Running from the spotlight? Bank opacity and financial crises

In his BSE Working Paper (No. 882) “Bank Opacity and Financial Crises”, Joachim Jungherr studies a model of bank transparency. Why do banks choose to hide their risk exposure from the public? And should policy makers force banks to be more transparent? In the model, the answer is “yes”, if the composition of a bank’s asset holdings is proprietary information. In this case, policy makers can increase financial stability by imposing public disclosure requirements (such as the ones specified in Pillar Three of Basel II). However, full transparency maximizes neither efficiency nor stability. The socially desirable level of transparency trades off market discipline with a stabilizing role of bank opacity as an insurance device against bank runs.

Why is bank transparency relevant?

Banks’ risk exposure is hard to judge for the public. Supervisors try to address this problem by regulating how much information banks need to reveal about their investment behavior. Transparent bank balance sheets are supposed to help financial markets to discipline bank risk taking. During the recent financial crisis, public information about the risk exposure of individual banks was particularly scarce. Regulators in the U.S. and in Europe responded with the publication of bank stress test results. Former Fed Chairman Ben Bernanke called the 2009 U.S. Stress Test one of the critical turning points in the financial crisis.

A simple model of bank transparency

In the model, a bank chooses a level of transparency by selecting the probability that its portfolio choice becomes public information. Any value between zero (complete opacity) and one (full transparency) is possible. Banks compete for household savings in order to invest them in safe and risky projects. A bank chooses the level of transparency which maximizes its market share. Banks are subject to roll-over risk, as some part of their funding is short-term debt. If short-term creditors refuse to roll over, there is a bank run and projects need to be liquidated prematurely. This is why bank runs are socially costly.

The role of market discipline

In the banking literature, market discipline is commonly deemed useful because of a misalignment of incentives between the bank and the ultimate bearers of the risk (depositors, creditors, shareholders, or the deposit insurance system). The author shows that transparency affects risk taking even if the bank’s and outsiders’ interests are perfectly aligned. The reason is that an opaque bank faces a credibility problem. During a crisis episode, banks which are believed to have chosen a safe portfolio will not face a run. Given that creditors believe that an opaque bank is prudent, there is no reason for this bank to actually act prudently as its bank run risk is low anyway and its actual risk exposure is not observed. In equilibrium, creditors anticipate the opaque bank’s incentive to increase risk taking. Only by choosing a high level of transparency, a bank can commit to a prudent portfolio choice.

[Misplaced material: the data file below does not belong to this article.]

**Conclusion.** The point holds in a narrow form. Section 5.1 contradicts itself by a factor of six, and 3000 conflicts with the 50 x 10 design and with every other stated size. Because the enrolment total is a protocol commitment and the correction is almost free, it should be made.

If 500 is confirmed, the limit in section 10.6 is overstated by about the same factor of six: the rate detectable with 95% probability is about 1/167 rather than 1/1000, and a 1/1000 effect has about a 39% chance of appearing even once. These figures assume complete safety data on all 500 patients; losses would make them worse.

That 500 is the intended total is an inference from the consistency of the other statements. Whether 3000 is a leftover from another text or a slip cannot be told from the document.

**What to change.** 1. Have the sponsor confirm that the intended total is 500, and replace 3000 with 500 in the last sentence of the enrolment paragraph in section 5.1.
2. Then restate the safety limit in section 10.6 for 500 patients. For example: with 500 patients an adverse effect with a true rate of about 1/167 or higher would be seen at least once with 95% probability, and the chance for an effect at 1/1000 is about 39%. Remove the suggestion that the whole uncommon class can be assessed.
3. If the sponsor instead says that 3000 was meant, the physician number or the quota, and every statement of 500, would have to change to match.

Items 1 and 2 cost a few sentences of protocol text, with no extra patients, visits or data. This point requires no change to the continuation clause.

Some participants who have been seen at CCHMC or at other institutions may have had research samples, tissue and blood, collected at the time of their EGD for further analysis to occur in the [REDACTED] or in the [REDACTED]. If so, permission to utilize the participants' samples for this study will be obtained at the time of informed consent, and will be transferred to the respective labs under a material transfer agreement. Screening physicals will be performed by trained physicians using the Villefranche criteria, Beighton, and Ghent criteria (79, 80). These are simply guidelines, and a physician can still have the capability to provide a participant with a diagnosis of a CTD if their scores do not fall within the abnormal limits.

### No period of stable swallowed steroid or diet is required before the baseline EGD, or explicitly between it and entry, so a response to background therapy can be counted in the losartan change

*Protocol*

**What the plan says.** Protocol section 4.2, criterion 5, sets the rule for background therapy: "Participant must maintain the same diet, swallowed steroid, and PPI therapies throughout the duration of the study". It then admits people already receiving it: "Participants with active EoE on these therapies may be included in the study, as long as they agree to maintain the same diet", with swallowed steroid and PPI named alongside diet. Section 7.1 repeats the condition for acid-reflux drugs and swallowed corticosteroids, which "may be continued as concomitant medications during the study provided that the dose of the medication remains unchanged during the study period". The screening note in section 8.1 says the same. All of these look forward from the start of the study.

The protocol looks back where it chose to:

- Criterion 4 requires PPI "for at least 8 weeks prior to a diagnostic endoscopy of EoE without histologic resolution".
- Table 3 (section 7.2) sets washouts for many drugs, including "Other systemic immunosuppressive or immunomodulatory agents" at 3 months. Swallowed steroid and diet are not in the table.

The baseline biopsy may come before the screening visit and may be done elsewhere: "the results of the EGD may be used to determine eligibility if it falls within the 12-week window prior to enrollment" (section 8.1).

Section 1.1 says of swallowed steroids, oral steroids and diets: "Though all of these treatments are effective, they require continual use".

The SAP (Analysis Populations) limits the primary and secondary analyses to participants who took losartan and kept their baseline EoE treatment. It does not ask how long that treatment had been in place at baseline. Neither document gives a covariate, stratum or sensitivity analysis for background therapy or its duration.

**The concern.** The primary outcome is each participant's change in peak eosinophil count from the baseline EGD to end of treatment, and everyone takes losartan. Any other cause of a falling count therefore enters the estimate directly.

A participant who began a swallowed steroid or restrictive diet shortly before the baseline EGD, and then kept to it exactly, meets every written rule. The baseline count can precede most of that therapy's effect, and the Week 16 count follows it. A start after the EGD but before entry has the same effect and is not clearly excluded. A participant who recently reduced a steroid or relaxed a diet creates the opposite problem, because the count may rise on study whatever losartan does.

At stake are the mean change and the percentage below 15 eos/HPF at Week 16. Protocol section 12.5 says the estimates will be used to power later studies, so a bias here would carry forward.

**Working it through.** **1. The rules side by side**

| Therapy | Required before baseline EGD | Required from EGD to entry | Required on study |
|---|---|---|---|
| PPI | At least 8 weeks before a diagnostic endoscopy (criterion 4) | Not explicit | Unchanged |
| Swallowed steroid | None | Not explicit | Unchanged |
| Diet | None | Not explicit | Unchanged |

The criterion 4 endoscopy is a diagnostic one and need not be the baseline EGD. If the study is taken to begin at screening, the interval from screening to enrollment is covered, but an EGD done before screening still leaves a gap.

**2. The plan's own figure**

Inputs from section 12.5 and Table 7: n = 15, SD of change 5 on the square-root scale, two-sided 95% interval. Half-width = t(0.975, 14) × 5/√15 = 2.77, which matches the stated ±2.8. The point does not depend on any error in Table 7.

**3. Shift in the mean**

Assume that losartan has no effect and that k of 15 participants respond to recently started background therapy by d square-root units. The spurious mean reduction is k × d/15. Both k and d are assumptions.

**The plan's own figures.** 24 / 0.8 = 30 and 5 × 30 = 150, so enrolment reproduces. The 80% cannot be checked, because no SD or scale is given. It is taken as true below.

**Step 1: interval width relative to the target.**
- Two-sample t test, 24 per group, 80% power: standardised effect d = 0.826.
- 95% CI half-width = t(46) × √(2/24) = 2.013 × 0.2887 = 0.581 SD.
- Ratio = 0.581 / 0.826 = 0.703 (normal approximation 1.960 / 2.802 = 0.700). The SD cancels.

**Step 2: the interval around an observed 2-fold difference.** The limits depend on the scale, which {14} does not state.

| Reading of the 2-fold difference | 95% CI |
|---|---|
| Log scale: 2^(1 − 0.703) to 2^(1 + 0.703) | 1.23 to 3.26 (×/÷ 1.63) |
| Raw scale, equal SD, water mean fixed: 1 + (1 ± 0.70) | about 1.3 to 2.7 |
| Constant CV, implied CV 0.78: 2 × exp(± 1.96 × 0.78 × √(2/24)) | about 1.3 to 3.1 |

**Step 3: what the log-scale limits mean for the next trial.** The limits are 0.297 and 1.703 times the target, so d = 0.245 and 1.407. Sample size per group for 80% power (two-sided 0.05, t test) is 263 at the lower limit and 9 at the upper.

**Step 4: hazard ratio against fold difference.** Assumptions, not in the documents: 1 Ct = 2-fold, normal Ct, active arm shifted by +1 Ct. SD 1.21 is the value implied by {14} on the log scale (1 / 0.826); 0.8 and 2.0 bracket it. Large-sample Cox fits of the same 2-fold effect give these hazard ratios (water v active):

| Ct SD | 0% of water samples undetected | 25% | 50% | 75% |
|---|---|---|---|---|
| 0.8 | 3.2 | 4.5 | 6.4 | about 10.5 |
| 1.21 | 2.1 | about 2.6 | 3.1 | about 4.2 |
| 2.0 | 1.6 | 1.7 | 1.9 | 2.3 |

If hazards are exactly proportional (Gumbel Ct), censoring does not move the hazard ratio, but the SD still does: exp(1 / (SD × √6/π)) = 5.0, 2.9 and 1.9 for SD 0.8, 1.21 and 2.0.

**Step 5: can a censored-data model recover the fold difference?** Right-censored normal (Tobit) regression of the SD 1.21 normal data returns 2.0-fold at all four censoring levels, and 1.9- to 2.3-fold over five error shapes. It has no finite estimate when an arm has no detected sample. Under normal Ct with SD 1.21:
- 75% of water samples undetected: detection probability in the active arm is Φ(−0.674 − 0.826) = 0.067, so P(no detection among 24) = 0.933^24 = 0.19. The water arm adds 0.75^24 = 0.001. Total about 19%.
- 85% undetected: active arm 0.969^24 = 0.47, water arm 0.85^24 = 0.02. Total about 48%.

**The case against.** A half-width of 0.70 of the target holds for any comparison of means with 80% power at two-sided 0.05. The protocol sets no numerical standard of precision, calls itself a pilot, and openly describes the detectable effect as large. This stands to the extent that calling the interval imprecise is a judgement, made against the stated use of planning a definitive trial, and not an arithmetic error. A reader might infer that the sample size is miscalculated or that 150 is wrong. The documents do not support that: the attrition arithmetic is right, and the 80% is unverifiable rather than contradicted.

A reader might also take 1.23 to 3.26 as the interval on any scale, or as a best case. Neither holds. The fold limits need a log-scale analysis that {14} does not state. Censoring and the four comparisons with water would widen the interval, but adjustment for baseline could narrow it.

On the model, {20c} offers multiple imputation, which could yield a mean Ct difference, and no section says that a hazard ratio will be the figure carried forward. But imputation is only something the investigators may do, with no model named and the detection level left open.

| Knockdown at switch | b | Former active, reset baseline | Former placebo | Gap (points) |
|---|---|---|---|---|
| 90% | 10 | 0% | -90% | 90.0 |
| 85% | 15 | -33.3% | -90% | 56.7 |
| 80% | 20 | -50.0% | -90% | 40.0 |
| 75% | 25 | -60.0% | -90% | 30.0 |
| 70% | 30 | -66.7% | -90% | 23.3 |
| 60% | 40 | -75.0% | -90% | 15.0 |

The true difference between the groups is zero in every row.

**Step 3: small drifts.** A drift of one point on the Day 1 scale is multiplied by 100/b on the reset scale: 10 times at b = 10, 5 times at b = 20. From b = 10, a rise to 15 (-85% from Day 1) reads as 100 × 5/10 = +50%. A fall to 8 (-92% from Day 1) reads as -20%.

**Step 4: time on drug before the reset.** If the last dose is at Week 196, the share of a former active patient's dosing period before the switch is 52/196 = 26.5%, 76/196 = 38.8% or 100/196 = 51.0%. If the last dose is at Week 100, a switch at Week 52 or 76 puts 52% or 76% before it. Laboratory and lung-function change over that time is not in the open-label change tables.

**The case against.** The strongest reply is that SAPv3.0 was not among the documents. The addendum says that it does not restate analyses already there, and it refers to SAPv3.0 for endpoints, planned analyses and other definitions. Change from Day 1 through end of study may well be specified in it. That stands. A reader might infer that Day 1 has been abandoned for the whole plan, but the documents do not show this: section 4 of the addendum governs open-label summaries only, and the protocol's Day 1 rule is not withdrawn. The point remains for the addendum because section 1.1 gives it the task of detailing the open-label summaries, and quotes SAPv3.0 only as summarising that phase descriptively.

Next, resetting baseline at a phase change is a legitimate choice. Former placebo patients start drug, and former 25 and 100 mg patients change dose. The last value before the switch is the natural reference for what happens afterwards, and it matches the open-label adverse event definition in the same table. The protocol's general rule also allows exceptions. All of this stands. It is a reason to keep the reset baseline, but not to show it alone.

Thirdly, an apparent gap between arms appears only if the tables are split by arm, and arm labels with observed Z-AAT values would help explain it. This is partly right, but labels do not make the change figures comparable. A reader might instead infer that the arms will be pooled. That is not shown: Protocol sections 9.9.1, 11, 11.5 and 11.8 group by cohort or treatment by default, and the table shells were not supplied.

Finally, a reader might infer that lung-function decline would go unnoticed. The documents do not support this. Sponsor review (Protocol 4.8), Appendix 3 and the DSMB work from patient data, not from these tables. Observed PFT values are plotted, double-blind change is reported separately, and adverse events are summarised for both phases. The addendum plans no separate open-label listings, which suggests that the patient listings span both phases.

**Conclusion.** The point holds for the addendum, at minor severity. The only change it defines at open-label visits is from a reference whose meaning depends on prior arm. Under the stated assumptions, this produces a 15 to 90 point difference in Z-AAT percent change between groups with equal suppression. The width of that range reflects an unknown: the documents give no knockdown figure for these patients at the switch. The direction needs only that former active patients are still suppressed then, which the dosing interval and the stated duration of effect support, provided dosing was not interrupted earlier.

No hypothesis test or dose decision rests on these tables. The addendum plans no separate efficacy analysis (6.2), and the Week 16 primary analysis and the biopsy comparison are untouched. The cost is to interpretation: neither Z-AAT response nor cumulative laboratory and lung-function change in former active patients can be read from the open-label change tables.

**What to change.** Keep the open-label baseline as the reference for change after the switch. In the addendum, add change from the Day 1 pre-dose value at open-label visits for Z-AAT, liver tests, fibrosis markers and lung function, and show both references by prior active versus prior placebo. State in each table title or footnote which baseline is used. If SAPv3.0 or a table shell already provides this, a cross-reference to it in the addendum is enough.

Incentives for bank opacity

If market discipline is so important, why do banks choose not to be as transparent as possible? One reason is that bank opacity serves as an insurance device against bank runs. If banks’ risk exposure is unobservable, short-term creditors cannot disentangle weak banks from strong ones. “All cats are grey in the dark.” Through opacity, banks insure each other against the risk of picking the wrong portfolio. Transparency prevents this risk sharing mechanism. This phenomenon that public information reduces risk sharing opportunities is sometimes called the Hirshleifer effect.

A second incentive for opacity is that a bank’s portfolio choice may be proprietary information. If a bank chooses its portfolio using private information, disclosure of its loan portfolio would reveal its informational advantage to competitors. Opacity prevents information leakage to rival banks. By reducing transparency, a bank may hurt its competitors more than it hurts itself. In the presence of information spillovers of this kind, the level of transparency which maximizes a bank’s market share is different from the one which maximizes the bank’s value.

Competition and bank opacity

A bank’s choice of transparency is determined by three forces:

  1. market discipline
  2. the Hirshleifer effect
  3. information spillovers

The last force becomes weaker as the number of banks increases, since the information contained in any given bank’s portfolio choice becomes less important for its competitors. For this reason, the equilibrium choice of transparency is increasing in the number of banks. This is an interesting result of the model, since empirically bank competition has indeed been found to increase bank transparency.

Policy implications

If banks choose their portfolio using private information, their portfolio choice is proprietary information. A bank can increase its market share by reducing transparency below the level which maximizes its own value, because this hurts its competitors by even more than it hurts itself. Banks behave as in a prisoner’s dilemma and the equilibrium level of transparency is too low. Minimum public disclosure requirements (such as the ones specified in Pillar Three of Basel II) are beneficial in this case, as an increase in transparency improves market discipline and reduces the risk of bank runs. However, full transparency maximizes neither efficiency nor stability. The socially desirable level of bank transparency trades off market discipline with the stabilizing role of the Hirshleifer effect.